Non ASCII Charicters in Spark.Variable()

Since Particle still has not created a function to retrieve multiple variables at once, I’m trying to pack a few variables into a String data type. This results in mostly non ASCII characters. Older posts showed there may be an issue with this. Can anyone confirm if this is still an issue and if they are working on a fix?


  char arr[] = {0x25, 0x75, 0xA5, 0xC5, 0x01};
  String tst_str ="";
  for (byte i=0; i<len; i++)
    tst_str = tst_str + String(arr[i]);
  Particle.variable("tst_str", tst_str);

PHP Backend:

    $x = getRemoteVal($spark, "tst_str");

I have tested this works in firmware and can pass raw HEX data out via a serial port. It appears my web application pulling the variable always returns a Unicode character of 0xFFFD. The web back end is running PHP, that would be the issue… but I believe it is in the Particle Cloud.

Can anyone help?

My next test step may be to try to get a variable using python… Just to rule out PHP being an issue.

The easy way to get the variable is to use the CLI (if you have that installed). When I test your code, and get the variable the way, I get the 0xFFFD character followed by a “T”. So, it appears that the problem is with the cloud. Why do you need non-ASCCI characters? How are you packing your variables into a string? How many variable do you have and how long (what type) are they?

BTW, I don’t know why you would convert your char array to a String. You can use your char array directly,

char arr[] = {0x25, 0x75, 0xA5, 0xC5, 0x01};
 Particle.variable("tst_str", arr);

When I do it this way, I get %u followed by two 0xFFFD characters (which unfortunately, is still not what you’re hoping for).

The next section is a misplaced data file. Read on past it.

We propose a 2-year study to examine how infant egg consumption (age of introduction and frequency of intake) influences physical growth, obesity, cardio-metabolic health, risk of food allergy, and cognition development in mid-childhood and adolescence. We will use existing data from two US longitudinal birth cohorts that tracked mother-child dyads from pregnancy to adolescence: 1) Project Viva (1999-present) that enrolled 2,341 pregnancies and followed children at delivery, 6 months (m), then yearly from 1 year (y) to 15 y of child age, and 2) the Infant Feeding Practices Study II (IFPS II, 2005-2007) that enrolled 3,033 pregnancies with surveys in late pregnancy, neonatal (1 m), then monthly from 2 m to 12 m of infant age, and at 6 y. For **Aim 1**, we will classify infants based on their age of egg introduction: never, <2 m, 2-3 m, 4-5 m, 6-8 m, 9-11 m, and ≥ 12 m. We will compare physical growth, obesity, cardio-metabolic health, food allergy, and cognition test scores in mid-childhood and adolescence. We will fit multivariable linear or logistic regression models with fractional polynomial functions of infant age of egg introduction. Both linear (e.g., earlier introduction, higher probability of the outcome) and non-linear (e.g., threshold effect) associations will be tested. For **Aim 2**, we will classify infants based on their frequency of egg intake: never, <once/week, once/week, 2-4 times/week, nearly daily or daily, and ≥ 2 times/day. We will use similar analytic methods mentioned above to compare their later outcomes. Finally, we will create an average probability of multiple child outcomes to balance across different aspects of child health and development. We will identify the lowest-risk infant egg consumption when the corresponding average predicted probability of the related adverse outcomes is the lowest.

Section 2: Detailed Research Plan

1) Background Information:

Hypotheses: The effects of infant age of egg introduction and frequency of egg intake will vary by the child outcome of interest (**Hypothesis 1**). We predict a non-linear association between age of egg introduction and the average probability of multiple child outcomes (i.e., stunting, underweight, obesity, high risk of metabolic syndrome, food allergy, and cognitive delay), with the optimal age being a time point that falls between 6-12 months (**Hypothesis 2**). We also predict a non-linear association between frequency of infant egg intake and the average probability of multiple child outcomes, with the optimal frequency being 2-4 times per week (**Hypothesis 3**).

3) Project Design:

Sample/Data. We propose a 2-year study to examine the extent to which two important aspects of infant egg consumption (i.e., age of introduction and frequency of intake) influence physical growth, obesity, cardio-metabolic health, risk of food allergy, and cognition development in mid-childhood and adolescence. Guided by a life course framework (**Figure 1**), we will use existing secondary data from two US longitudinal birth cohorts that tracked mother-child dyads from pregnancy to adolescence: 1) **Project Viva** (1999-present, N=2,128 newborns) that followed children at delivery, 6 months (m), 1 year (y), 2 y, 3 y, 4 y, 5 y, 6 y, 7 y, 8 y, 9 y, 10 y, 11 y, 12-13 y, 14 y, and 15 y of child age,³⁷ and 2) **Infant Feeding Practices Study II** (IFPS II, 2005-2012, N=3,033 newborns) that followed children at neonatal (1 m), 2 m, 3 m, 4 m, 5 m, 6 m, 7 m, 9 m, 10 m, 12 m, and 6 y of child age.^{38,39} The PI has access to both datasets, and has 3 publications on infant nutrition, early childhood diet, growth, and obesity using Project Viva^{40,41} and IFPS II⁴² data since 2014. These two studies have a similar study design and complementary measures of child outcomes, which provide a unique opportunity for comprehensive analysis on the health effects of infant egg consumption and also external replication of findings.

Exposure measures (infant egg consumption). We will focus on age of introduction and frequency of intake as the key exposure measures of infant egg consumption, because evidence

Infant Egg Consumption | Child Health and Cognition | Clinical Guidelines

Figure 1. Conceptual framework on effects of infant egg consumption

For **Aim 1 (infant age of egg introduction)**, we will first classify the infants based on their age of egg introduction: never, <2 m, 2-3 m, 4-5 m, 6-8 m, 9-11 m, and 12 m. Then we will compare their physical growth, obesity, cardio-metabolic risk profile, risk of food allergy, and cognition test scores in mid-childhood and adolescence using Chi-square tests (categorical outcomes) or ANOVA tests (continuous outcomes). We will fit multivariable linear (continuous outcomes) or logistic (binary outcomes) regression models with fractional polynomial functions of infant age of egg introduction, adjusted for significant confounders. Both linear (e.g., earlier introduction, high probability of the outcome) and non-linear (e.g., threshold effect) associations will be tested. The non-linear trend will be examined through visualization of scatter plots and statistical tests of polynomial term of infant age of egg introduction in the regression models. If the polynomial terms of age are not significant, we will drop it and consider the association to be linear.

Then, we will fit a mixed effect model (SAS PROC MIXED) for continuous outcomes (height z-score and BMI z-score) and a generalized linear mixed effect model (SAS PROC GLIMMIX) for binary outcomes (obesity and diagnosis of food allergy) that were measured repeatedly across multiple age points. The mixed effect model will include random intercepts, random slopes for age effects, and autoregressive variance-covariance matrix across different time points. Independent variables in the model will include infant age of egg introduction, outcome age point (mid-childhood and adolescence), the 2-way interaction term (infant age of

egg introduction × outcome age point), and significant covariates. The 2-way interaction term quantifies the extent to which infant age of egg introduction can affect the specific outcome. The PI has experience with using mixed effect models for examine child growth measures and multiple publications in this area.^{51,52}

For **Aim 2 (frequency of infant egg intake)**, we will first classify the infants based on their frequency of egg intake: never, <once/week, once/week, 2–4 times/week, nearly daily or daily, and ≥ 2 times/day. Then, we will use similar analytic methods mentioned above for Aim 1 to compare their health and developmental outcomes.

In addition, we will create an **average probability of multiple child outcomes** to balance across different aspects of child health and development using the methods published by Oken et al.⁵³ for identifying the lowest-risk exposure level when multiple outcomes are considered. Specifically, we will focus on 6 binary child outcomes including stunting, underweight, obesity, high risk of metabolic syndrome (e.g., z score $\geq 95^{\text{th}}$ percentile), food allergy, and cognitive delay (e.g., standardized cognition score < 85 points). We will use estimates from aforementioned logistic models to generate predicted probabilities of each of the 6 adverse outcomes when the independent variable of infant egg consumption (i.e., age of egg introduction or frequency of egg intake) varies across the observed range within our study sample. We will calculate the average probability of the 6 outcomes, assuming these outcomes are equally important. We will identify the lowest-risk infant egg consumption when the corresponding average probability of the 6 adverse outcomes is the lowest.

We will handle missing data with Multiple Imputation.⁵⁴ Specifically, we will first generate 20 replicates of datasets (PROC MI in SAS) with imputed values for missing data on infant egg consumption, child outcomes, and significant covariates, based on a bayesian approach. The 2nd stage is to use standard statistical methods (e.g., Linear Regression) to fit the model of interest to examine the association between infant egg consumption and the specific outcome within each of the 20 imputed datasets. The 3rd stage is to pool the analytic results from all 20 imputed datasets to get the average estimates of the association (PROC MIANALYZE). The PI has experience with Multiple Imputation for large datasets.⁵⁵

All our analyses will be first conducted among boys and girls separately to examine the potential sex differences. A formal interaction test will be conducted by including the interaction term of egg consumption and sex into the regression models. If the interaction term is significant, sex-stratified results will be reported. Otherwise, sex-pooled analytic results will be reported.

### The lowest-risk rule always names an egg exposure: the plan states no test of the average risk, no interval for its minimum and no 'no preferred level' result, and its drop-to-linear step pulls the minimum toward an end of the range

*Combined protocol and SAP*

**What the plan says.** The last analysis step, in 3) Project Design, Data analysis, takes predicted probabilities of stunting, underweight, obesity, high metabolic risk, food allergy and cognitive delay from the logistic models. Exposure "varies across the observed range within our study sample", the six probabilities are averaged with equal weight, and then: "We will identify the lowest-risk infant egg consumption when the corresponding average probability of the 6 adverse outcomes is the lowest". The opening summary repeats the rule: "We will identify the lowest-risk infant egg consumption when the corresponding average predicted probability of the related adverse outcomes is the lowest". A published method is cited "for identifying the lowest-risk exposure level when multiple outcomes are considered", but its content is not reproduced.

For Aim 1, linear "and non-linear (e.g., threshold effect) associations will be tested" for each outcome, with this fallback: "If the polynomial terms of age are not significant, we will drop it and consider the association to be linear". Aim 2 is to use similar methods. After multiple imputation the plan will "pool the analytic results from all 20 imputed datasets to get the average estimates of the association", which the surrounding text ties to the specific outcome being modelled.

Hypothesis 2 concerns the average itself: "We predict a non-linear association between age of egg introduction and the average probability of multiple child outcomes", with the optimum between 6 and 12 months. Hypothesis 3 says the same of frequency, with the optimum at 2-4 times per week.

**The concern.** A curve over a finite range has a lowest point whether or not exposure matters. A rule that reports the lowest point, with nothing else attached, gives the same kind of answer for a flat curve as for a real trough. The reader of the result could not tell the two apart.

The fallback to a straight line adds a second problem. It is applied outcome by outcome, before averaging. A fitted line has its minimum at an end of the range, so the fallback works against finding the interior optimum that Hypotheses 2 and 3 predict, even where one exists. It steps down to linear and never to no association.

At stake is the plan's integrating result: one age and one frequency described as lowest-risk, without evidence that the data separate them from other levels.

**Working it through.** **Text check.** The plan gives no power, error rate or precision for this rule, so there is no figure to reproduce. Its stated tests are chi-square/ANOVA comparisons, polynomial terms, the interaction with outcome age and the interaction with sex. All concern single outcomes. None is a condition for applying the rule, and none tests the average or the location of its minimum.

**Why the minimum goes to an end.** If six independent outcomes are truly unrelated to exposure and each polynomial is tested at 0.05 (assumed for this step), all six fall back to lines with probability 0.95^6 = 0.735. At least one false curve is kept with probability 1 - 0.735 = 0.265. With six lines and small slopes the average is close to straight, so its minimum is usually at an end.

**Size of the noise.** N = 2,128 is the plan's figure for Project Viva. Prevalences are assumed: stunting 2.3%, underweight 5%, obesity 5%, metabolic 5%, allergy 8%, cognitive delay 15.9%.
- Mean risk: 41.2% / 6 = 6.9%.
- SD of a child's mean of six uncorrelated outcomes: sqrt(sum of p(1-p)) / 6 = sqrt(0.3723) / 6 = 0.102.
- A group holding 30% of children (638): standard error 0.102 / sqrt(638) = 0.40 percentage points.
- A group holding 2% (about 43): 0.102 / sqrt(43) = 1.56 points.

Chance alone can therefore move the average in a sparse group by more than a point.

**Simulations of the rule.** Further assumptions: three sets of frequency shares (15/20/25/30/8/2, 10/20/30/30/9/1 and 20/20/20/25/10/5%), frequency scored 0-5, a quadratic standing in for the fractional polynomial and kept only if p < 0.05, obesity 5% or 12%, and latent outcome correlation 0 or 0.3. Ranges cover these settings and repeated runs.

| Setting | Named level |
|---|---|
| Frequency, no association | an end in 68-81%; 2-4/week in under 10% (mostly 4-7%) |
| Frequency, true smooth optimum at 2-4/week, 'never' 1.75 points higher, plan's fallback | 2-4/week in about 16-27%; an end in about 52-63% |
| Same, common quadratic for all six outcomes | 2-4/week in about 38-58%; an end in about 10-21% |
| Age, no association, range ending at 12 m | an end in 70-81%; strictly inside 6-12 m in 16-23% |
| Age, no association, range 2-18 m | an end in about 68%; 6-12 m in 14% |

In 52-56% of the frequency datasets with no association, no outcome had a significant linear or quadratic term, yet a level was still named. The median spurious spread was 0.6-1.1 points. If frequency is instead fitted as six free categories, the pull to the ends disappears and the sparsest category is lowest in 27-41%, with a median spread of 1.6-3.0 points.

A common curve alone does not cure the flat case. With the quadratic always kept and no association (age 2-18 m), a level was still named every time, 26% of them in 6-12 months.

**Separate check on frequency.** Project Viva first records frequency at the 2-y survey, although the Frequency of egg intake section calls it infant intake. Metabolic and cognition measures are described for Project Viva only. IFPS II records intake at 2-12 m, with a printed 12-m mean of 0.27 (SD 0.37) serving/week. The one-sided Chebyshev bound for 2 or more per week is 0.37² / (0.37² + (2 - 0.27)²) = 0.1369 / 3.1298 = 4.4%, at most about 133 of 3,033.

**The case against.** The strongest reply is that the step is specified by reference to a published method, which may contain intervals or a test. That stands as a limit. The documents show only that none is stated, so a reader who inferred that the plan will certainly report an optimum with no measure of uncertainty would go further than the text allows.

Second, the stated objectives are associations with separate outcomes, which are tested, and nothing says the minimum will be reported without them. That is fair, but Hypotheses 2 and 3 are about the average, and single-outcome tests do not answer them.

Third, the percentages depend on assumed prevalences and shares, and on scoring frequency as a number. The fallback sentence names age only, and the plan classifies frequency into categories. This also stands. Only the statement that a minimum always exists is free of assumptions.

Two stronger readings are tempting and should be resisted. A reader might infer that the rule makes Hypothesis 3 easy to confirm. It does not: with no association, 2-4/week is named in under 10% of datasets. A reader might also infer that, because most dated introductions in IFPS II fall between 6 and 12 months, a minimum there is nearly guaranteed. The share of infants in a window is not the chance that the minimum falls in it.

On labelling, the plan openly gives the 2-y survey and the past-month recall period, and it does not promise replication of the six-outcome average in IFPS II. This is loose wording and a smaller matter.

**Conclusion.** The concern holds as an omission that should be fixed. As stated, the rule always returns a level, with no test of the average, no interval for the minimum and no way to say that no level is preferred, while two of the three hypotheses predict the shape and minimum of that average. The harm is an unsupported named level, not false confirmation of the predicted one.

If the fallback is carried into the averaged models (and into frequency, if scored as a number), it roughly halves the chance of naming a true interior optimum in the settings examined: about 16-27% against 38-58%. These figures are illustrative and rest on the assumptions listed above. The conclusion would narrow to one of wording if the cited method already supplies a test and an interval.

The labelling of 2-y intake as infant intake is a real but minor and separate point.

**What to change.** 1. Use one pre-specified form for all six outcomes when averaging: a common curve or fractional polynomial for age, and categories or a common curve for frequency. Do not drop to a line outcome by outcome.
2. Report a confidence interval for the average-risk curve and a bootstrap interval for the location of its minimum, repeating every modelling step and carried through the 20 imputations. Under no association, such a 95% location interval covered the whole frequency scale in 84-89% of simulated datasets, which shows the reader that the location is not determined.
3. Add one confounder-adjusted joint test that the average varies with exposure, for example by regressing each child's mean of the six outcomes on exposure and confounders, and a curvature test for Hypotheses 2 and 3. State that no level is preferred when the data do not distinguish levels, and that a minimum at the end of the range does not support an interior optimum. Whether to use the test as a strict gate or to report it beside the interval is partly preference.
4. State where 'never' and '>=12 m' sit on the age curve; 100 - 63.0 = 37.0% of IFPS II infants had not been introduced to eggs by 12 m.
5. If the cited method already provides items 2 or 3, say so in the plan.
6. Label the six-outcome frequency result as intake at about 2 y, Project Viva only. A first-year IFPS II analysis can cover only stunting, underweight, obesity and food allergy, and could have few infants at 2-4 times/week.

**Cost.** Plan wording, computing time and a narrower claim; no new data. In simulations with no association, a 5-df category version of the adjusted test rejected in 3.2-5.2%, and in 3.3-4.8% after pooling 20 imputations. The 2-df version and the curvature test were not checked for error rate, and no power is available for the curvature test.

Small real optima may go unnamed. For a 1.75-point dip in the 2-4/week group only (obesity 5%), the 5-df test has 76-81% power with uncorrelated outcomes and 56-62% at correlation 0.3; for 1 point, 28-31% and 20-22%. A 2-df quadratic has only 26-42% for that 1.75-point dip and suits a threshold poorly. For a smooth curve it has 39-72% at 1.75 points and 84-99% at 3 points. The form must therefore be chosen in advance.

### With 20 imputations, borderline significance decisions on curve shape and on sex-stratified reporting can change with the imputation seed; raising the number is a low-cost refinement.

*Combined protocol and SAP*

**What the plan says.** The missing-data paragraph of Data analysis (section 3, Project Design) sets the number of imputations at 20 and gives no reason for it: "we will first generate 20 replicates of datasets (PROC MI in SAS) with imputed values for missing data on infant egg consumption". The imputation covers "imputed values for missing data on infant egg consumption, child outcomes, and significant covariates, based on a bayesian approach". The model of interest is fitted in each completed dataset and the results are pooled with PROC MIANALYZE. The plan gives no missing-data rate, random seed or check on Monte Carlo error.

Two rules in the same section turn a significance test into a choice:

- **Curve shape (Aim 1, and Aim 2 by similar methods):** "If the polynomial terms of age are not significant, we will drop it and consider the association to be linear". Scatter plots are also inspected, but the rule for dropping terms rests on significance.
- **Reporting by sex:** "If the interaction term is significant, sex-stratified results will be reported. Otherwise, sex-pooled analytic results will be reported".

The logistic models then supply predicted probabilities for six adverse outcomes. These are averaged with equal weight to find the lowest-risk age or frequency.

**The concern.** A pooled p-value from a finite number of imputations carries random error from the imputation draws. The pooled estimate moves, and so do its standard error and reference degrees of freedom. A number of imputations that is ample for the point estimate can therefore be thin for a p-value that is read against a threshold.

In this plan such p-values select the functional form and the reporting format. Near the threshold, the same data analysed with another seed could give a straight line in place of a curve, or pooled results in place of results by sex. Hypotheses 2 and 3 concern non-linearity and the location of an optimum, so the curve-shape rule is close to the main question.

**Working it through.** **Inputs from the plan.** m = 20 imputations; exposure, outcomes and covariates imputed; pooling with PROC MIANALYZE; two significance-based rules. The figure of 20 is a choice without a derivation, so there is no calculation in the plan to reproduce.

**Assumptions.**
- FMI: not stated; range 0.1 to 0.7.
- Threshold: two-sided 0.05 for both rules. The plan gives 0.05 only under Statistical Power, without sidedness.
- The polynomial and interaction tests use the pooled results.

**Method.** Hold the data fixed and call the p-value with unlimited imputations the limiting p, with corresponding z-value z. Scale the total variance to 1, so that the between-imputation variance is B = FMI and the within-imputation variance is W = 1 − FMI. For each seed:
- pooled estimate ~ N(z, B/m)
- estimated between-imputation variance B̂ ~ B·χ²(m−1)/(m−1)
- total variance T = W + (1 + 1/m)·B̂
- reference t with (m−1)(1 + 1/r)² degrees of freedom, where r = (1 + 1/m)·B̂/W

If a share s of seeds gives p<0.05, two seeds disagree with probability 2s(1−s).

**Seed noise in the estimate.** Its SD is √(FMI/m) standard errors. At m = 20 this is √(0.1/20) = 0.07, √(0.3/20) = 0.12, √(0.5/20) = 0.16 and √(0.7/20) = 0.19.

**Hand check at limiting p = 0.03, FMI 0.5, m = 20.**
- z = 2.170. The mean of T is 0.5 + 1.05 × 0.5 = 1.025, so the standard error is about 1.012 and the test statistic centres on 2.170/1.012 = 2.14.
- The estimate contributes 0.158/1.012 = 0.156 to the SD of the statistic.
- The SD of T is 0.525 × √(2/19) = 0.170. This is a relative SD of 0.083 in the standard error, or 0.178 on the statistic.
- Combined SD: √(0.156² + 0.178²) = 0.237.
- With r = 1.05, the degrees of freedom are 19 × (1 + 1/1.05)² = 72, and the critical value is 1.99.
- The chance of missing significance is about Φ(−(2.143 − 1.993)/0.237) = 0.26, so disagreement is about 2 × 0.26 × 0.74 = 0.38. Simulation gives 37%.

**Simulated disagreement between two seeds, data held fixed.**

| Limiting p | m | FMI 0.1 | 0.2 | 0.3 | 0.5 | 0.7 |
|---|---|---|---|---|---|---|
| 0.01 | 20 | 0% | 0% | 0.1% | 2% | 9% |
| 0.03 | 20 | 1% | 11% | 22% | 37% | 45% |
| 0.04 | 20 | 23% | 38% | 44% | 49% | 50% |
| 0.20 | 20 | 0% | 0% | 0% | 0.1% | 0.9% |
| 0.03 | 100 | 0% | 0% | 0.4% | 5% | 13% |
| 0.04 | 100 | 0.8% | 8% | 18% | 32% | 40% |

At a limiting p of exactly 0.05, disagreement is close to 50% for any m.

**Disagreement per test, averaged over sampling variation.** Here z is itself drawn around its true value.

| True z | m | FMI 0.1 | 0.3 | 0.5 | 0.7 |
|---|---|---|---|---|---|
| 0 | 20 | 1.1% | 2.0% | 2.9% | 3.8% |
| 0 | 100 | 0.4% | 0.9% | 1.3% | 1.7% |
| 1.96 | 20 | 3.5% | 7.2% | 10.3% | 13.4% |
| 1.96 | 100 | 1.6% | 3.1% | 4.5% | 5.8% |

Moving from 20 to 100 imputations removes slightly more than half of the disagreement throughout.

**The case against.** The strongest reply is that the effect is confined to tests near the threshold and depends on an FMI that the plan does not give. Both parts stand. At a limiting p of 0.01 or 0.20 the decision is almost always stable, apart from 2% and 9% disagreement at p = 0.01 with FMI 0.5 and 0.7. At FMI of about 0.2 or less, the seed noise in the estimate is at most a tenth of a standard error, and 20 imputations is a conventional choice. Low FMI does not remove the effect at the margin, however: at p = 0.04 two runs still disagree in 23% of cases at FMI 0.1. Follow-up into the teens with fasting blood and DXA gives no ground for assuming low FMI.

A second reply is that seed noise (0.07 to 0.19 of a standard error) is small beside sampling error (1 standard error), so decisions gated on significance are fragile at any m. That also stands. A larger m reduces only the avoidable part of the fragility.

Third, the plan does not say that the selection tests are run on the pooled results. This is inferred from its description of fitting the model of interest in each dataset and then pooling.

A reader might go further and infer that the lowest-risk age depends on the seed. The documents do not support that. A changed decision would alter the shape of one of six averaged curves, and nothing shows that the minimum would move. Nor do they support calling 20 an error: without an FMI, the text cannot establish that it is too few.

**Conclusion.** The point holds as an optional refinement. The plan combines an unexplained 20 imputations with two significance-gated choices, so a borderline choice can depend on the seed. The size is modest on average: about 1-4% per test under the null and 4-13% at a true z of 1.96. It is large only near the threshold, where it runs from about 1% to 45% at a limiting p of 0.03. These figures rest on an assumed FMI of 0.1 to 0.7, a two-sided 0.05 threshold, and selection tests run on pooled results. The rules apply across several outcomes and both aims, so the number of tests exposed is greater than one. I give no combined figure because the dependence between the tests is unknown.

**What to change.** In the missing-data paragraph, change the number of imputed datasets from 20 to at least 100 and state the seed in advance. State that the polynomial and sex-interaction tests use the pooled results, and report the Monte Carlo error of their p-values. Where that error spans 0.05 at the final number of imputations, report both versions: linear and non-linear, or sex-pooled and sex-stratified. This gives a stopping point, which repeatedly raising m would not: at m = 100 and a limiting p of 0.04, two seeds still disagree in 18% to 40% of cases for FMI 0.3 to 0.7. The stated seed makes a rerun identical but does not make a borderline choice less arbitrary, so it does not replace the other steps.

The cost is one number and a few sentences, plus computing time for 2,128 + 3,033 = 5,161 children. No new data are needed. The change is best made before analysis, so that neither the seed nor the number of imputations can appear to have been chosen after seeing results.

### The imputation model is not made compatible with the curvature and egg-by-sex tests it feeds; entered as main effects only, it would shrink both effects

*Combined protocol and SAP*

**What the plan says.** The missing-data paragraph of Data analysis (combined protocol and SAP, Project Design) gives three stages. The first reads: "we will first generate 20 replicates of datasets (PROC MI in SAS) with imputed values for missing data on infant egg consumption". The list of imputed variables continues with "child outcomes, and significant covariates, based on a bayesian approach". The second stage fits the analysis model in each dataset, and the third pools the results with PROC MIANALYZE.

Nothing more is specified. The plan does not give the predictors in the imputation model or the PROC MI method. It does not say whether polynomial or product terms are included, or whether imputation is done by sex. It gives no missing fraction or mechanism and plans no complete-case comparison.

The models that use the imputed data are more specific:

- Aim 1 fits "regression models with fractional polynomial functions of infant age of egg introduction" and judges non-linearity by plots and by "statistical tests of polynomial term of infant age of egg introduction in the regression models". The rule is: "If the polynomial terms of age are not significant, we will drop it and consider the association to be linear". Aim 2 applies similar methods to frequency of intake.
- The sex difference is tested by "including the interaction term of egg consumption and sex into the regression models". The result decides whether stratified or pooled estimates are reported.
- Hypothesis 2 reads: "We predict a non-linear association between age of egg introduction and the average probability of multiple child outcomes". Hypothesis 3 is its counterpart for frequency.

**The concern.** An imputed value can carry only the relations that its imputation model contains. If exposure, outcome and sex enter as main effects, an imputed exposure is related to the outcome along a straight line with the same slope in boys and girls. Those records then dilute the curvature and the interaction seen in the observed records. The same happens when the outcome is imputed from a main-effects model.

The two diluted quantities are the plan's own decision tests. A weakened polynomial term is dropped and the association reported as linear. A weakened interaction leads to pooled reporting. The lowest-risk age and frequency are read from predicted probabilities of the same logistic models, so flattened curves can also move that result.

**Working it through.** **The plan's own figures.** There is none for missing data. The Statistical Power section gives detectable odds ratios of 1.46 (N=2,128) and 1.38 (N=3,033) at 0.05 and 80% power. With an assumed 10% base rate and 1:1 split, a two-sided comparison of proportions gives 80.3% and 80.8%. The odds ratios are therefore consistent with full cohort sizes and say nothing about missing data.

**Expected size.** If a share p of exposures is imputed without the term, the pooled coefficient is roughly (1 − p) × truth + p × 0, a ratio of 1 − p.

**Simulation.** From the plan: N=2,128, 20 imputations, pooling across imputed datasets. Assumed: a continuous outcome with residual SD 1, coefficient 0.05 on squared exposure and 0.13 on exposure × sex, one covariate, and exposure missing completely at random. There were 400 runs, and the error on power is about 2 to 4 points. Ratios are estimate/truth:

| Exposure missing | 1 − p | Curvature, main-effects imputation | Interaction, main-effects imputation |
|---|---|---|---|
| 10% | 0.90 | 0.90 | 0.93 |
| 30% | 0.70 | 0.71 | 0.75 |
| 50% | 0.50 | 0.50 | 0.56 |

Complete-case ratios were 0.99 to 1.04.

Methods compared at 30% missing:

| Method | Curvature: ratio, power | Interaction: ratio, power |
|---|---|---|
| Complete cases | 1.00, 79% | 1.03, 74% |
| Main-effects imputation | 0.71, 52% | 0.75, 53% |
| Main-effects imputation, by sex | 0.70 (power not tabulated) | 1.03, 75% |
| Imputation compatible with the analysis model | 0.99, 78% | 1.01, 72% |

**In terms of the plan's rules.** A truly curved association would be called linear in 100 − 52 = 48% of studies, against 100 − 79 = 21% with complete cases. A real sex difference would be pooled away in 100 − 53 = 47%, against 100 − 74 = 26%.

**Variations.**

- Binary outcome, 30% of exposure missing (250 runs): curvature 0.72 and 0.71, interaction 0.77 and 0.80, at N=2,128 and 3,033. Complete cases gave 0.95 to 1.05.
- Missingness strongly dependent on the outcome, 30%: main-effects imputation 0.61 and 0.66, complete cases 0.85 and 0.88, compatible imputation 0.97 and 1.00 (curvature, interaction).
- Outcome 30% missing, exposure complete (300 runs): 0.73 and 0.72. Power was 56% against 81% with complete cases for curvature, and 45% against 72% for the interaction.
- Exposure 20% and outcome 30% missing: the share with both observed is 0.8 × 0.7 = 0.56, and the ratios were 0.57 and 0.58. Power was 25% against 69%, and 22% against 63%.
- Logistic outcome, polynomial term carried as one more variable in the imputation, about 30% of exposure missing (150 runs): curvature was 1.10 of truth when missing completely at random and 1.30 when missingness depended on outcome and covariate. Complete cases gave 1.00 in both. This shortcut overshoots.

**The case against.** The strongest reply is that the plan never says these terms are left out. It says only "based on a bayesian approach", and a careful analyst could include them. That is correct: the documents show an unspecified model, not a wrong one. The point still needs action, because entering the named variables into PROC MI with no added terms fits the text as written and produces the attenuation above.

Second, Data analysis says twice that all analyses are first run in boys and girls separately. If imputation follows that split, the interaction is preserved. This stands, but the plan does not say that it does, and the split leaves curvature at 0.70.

1 Like

I’ve been creating JSON strings as variables with good success:

Particle.variable("conditions", conditions, STRING);
  snprintf(conditions, sizeof(conditions), "{\"current\":{\"conditions\":\"%s\",\"temp\":%d,\"humidity\":%d,\"dewpoint\":%d,\"windDir\":\"%s\",\"windSpeed\":%d}}", observation, int(outdoorTemp), int(relHumidity), int(dewPoint), windDir, windSpeed);

and using the JavaScript/jQuery getJSON() method to retreive:

function getConditions(){
  var condURL = "" + deviceID + "/" + deviceVar + "/?access_token=" + accessToken;
    $.getJSON(condURL, function(data) {
      var currentConditions = JSON.parse(data.result);
      document.getElementById("currentTemp").innerHTML = "Outside Temp: " + (currentConditions.current.temp) + "&deg;F";
      document.getElementById("currentDewPoint").innerHTML = "Dew Point: " + (currentConditions.current.dewpoint) + "&deg;F";
      document.getElementById("currentHumidity").innerHTML = "Humidity: " + (currentConditions.current.humidity) + "%";
      document.getElementById("currentConditions").innerHTML = (currentConditions.current.conditions);
      document.getElementById("windSpeed").innerHTML = (currentConditions.current.windSpeed);
      document.getElementById("windDir").innerHTML = (currentConditions.current.windDir);

Thanks for testing that out. I’m basically storing 8 bit Bytes as a single char. I then unpack it on the receiving end. This is to reduce overall data usage. It is for a telemetry system my company is designing around the electron module. So every bit of data we can reduce, the cheaper it is.

After reading more posts similar to this topic I believe I may go to a base64 encoding. At-least I get 6/8 bit efficiency.

Also just to be complete, I just did a Unicode lookup on what the “\uFFFD” means. Turns out it is designated as a replacement character… So that leads me to believe Particle Cloud replaces non ASCII chars on purpose.

1 Like

You might also look at Base85 (Ascii85) which is more efficient than base64 encoding. Base85 uses 5 characters to encode 4 bytes, instead of 4 characters for 3 bytes using base64.

1 Like